Saturday, September 25, 2010

Sphagnum Moss from Camosun Bog

All photos copyright Gerry Mignault,  CBRG
The keystone species in Camosun bog is Sphagnum moss, sometimes called peat moss.  Without Sphagnum , the bog would not exist. Sphagnum maintains the wet and acidic conditions favoured by bog plants


Sphagnum moss is a Bryophyte, one of the earliest plants to colonize land in evolutionary history. It doesn't have many of the adaptations shared by more recent land plants:   Lacks a cuticle (no shiny waxy protective covering - lip balm for plants!) Has no vascular system, the xylem and phloem (the "arteries and veins" of later land plants - maple syrup is tree "blood" drizzled on our pancakes!).


Sphagnum shares many characteristics with its close relatives, the aquatic plants.  like seaweed, it has swimming sperm. Thus sphagnum requires constant water for sexual reproduction.  Observe Gerry's  photos of Camosun bog's range of Sphagnum moss varieties.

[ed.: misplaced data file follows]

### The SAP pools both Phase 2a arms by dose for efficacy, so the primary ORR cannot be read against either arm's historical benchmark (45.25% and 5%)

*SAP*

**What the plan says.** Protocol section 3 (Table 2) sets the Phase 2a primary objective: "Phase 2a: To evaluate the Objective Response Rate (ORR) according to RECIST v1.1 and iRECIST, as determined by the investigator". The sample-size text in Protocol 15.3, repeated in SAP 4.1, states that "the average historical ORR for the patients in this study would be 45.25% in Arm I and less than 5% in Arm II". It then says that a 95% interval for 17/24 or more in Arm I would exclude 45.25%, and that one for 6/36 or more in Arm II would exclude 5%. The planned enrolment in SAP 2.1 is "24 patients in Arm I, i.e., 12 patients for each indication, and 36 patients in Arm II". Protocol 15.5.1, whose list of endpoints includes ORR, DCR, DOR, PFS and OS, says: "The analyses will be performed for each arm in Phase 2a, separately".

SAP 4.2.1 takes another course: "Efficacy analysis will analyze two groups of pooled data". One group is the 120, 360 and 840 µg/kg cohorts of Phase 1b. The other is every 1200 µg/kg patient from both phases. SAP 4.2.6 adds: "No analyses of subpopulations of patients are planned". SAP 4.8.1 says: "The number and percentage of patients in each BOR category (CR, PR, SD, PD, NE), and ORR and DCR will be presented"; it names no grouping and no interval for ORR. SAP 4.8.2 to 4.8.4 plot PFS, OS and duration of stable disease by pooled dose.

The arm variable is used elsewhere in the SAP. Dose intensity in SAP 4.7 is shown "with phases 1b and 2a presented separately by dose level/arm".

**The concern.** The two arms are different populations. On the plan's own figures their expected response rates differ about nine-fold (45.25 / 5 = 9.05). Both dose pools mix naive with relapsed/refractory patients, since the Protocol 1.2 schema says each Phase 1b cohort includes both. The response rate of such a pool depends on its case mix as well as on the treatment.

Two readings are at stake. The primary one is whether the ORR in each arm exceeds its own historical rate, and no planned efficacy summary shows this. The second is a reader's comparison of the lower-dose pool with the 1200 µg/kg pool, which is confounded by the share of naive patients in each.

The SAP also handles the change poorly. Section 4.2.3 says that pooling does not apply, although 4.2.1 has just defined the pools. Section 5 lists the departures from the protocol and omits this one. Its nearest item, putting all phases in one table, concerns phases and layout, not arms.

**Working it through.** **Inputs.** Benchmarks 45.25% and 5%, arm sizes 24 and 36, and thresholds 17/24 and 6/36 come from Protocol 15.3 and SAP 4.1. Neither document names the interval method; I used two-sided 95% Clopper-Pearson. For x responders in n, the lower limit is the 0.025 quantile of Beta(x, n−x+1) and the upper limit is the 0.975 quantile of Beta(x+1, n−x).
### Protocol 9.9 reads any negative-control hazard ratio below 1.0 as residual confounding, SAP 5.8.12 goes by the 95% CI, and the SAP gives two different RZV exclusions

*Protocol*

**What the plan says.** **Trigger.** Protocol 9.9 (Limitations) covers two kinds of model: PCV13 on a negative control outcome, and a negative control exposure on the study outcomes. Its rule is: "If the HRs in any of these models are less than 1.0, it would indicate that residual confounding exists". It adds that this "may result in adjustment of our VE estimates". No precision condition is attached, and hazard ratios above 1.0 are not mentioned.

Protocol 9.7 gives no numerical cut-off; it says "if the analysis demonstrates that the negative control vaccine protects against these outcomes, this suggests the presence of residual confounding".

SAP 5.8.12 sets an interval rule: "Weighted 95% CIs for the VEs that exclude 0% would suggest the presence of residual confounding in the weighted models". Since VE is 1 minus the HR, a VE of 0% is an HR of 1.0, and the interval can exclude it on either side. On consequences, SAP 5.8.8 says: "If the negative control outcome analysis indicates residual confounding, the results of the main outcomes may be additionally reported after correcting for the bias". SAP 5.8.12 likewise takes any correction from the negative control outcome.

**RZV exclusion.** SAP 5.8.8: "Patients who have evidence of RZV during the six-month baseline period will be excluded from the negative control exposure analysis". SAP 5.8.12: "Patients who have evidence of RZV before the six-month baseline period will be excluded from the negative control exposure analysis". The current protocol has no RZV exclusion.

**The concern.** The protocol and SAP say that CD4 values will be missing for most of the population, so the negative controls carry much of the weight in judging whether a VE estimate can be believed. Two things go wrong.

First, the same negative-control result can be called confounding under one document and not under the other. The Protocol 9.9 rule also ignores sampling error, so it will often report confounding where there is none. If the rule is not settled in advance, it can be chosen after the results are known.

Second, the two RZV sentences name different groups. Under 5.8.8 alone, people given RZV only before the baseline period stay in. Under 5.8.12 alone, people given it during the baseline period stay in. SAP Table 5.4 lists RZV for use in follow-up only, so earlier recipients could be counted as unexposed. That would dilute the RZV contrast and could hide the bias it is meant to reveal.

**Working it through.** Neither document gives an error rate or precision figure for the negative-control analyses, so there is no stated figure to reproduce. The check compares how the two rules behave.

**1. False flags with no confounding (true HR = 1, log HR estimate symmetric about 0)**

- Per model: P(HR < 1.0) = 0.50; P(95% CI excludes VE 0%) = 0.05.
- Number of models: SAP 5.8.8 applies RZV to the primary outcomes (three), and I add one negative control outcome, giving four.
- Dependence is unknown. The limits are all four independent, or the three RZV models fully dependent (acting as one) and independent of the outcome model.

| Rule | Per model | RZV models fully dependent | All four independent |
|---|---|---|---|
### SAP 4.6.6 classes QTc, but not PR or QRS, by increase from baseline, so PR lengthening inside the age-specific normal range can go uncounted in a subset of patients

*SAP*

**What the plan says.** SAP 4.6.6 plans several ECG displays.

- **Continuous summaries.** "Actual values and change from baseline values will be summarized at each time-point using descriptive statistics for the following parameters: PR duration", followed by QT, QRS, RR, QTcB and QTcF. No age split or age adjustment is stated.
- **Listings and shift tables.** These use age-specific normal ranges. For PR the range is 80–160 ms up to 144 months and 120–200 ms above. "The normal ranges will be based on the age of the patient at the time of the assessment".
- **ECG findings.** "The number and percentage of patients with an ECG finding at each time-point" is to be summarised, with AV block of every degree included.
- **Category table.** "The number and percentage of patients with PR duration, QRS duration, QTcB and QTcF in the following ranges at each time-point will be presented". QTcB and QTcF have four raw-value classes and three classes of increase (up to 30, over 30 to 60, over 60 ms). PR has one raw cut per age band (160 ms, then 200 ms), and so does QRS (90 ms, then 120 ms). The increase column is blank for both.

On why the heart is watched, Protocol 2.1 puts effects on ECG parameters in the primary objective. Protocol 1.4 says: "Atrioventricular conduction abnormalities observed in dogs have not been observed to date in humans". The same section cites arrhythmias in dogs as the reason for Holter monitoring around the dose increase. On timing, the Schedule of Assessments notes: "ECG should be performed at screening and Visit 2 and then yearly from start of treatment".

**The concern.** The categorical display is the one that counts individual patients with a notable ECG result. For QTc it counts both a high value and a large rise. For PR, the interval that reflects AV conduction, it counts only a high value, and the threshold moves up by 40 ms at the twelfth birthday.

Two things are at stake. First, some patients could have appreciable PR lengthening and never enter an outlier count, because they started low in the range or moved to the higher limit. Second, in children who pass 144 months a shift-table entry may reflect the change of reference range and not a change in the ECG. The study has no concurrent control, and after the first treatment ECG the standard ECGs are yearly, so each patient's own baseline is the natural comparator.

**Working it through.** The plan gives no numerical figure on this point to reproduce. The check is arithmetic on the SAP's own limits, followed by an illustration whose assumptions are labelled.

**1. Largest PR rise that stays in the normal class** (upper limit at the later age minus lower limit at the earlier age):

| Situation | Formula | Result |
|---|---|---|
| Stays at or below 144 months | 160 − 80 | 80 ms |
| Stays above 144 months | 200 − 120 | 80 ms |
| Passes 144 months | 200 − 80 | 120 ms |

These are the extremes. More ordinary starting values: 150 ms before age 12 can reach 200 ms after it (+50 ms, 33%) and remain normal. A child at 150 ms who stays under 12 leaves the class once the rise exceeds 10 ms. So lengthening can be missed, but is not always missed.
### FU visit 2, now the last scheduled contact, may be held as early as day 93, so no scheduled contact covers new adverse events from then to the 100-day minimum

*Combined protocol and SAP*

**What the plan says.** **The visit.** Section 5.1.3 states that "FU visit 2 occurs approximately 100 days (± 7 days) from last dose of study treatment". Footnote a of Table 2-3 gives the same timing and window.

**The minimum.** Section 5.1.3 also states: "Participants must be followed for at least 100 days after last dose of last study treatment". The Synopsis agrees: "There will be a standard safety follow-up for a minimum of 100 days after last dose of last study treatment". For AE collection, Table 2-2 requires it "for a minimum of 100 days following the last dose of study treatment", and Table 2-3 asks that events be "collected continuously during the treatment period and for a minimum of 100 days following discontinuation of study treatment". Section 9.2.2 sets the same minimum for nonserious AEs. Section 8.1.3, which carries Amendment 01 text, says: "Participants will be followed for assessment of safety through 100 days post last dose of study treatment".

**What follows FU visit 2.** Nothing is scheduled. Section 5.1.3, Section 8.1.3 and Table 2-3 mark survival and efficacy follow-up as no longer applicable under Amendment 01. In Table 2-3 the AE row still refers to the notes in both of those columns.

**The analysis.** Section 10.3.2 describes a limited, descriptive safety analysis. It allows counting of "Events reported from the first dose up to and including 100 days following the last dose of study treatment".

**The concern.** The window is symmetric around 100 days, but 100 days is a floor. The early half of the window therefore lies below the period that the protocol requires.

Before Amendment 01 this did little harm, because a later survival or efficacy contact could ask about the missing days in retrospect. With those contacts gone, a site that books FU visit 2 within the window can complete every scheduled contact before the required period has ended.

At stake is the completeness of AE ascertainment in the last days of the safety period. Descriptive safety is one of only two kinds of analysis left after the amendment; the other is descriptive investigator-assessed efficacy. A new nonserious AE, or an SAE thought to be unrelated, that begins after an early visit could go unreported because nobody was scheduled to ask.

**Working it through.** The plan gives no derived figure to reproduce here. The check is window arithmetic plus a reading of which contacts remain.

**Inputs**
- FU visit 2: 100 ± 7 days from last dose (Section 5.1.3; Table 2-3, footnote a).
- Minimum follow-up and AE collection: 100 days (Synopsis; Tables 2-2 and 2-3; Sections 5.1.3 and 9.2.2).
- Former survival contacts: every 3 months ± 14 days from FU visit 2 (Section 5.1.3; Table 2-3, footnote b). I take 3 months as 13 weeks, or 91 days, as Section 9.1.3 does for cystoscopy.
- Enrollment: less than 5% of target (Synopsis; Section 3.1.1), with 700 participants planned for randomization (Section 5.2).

more pictures below




The spherical objects are sporophytes, which emerge out of the archegonium, the female part.  The red tips on the "branches" are likely antheridia, the male gamete producing part of sphagnum moss.  antheridia  are sometimes indicated by a characteristic colour change, as shown above.
bog cranberry growing over light green sphagnum moss
Note baby sundew in the upper left corner




There is very little sphagnum in this shot.  This frog is amongst polytrichum moss, Sphagnum's  main competitor in Camosun bog.  This moss prefers drier, more nutrient-rich conditions.  When Vancouver installed drains, polytrichum outcompeted sphagnum in certain areas.